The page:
Francesca Segal is the author of the new novel The Awkward Age, which deals with the dynamics among various members of a blended family. She also has written the novel The Innocents.
Q: How did you come up with the idea for The Awkward Age, and for your characters?
A: I read an utterly gripping article about the frequency with which new stepsiblings fall in love, or at the very least have a dalliance with one another.
At first it seemed startling but then I thought – actually, it makes perfect sense. Feelings are running high, you’ve thrown two teenagers together and commanded them to “be nice,” everyone is feeling resentful or neglected or unsettled or some potent combination of the three, and when you add teenage hormones it suddenly seemed amazing it doesn’t happen more often.
And my heart went out to the older couple. You’ve had a beautiful second chance at love, and along come your own children in a kamikaze plane.
Q: The book explores the dynamics between three generations of a blended family. What do you think the book says about bonds between family members and also about definitions of family?
A: I think that is up to the interpretation of the reader, to an extent. I wanted to explore and to honour the noble challenge of constructing a blended family – it is so very much the new normal now, but however common it might be, building a new whole from two mismatched halves is not easy. Though when it works, what a magnificent reward.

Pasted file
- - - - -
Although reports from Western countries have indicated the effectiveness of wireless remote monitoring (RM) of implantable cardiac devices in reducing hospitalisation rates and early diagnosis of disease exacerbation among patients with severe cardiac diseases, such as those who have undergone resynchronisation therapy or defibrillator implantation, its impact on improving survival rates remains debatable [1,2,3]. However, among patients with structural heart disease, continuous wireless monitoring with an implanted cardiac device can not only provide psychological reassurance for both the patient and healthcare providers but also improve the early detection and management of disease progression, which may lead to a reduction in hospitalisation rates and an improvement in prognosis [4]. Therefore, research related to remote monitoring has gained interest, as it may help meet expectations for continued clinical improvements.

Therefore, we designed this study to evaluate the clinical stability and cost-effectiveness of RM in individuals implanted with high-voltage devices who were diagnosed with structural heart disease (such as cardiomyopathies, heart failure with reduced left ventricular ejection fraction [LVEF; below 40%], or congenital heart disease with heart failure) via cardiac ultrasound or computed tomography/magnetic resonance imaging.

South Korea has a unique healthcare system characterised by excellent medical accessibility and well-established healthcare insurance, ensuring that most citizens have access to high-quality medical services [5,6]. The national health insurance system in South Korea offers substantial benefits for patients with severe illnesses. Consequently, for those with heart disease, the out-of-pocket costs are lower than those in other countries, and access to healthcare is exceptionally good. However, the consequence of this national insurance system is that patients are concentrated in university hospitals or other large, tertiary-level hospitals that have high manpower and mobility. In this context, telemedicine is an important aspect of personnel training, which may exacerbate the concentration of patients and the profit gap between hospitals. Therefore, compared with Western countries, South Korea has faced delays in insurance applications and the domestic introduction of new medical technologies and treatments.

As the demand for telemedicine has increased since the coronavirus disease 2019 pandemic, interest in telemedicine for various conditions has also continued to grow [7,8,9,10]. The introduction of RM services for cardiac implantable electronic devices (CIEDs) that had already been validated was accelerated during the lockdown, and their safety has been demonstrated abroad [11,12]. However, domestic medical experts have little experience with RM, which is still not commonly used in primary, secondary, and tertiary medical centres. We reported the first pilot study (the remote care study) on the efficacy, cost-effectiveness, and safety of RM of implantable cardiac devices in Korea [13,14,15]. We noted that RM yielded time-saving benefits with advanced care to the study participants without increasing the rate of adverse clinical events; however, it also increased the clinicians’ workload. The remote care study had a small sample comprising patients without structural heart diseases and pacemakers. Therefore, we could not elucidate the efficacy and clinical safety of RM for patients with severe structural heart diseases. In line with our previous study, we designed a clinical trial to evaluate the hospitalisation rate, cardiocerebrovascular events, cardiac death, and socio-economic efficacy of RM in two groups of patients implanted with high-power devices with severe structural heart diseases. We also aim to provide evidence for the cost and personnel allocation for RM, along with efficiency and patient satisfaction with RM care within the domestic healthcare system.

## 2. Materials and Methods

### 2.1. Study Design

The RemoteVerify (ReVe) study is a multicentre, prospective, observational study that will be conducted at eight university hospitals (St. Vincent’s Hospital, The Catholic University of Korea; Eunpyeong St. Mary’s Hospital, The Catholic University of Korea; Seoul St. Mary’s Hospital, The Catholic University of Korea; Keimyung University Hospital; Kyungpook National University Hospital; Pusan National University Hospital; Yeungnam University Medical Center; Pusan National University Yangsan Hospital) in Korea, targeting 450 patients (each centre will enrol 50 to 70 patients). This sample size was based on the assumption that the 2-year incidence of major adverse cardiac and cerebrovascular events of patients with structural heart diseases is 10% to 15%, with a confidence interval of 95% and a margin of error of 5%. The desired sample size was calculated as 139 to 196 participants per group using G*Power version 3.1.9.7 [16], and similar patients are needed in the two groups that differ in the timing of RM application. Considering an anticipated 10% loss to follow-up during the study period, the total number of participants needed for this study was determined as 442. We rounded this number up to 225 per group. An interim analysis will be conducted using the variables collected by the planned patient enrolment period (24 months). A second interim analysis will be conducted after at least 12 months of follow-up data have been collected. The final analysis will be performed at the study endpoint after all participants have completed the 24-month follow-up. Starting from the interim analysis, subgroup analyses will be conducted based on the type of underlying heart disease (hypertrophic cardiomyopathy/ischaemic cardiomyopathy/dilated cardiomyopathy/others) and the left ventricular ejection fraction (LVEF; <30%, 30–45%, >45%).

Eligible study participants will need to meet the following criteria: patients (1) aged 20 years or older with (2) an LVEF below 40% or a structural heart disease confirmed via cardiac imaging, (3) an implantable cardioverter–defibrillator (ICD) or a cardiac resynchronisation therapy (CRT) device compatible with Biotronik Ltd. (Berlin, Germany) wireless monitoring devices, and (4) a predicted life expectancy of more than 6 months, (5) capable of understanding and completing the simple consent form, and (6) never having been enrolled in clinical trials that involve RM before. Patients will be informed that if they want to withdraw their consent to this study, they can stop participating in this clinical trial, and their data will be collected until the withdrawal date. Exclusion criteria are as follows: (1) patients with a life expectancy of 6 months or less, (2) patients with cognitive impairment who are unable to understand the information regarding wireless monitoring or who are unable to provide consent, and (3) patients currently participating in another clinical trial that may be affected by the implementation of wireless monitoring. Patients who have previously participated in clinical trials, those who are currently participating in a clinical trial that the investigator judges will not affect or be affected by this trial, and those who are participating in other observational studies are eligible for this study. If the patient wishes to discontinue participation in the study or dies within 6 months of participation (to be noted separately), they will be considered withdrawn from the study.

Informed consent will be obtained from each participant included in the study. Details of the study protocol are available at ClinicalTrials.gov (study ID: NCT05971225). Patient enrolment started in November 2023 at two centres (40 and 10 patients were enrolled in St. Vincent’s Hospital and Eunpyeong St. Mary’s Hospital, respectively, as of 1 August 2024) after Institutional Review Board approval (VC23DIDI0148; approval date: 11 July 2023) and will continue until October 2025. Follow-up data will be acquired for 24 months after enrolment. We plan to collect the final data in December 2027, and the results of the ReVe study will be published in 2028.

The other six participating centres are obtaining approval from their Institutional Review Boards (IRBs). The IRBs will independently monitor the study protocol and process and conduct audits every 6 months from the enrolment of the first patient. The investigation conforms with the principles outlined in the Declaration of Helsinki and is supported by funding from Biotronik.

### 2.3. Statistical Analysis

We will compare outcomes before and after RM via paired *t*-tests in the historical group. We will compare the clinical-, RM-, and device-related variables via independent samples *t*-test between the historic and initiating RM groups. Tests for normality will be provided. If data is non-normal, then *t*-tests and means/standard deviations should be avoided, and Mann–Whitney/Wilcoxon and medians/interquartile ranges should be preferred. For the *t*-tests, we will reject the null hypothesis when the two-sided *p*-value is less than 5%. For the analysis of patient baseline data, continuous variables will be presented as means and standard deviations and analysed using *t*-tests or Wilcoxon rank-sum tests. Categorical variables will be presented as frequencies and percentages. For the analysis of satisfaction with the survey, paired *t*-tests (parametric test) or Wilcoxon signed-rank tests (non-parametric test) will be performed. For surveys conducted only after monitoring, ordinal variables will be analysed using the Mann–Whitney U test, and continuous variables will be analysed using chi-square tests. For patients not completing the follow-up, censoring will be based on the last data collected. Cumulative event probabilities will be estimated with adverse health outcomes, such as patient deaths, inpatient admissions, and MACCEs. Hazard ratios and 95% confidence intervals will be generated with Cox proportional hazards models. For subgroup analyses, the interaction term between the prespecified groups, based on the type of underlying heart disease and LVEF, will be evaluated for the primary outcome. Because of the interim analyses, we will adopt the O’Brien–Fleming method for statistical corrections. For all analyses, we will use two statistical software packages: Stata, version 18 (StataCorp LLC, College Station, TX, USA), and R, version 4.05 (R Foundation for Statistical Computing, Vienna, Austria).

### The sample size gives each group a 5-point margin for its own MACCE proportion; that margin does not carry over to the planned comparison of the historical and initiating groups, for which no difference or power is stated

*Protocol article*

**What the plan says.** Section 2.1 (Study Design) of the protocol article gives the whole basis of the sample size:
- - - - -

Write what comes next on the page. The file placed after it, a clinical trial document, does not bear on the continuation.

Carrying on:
And I wanted to explore the statute of limitations on maternal self-sacrifice.
Q: Although the novel is set mostly in London, some of your characters have ties to the U.S. Why did you decide on those backgrounds for them?
A: I am a U.S.-U.K. hybrid and my heart is in both places. Wherever I am, I am homesick for the other place, and so I suspect I am drawn to characters who feel the same.
Q: How was the novel's title chosen, and what does it signify for you?
A: I have stolen what I think is an utterly magnificent Henry James title – I fell in love with it. We consider awkwardness to be the preserve of the teenage, as if we somehow graduate into graceful adulthood and leave all uncertainty and error behind us. In truth, I think all ages can be awkward ages.
Q: What are you working on now?
A: I am working on something a bit different now – a quartet of interwoven novels – and it is terrifying, and also pure bliss. Lots of planning, which I usually shy away from as I find it very hard, and lots of juggling. But totally delicious to be sunk so deep into a new world.
--Interview with Deborah Kalb. Here's a previous Q&A with Francesca Segal.